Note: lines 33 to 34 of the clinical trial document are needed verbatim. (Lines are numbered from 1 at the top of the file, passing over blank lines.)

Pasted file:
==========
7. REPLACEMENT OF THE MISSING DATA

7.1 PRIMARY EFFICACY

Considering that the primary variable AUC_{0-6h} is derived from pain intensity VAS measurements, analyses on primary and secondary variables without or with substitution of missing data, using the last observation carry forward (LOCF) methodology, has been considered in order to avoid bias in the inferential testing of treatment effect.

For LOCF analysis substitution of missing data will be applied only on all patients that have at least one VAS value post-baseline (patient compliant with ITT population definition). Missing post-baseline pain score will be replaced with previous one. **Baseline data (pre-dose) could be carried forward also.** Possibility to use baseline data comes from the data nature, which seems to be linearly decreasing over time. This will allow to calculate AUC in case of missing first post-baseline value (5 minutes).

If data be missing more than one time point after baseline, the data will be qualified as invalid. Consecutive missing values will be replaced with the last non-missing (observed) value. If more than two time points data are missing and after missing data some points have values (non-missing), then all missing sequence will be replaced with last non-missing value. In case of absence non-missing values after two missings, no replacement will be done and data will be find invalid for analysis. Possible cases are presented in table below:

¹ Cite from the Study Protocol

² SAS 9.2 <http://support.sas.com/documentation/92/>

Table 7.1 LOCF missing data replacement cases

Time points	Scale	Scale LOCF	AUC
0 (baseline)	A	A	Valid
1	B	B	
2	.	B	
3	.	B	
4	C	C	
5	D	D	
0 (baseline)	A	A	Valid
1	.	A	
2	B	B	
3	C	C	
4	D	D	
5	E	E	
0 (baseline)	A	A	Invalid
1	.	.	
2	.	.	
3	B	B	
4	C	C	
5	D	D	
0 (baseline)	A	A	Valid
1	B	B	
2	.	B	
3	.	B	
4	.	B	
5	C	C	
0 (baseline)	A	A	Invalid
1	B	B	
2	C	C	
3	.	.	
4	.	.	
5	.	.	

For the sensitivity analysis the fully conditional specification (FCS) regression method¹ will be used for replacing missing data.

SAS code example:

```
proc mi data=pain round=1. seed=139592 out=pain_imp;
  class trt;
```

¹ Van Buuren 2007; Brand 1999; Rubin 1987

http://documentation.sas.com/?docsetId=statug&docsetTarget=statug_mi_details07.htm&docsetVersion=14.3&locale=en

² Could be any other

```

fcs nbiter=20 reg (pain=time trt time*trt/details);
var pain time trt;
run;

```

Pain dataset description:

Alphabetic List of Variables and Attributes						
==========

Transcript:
5	C	C	
0 (baseline)	A	A	Invalid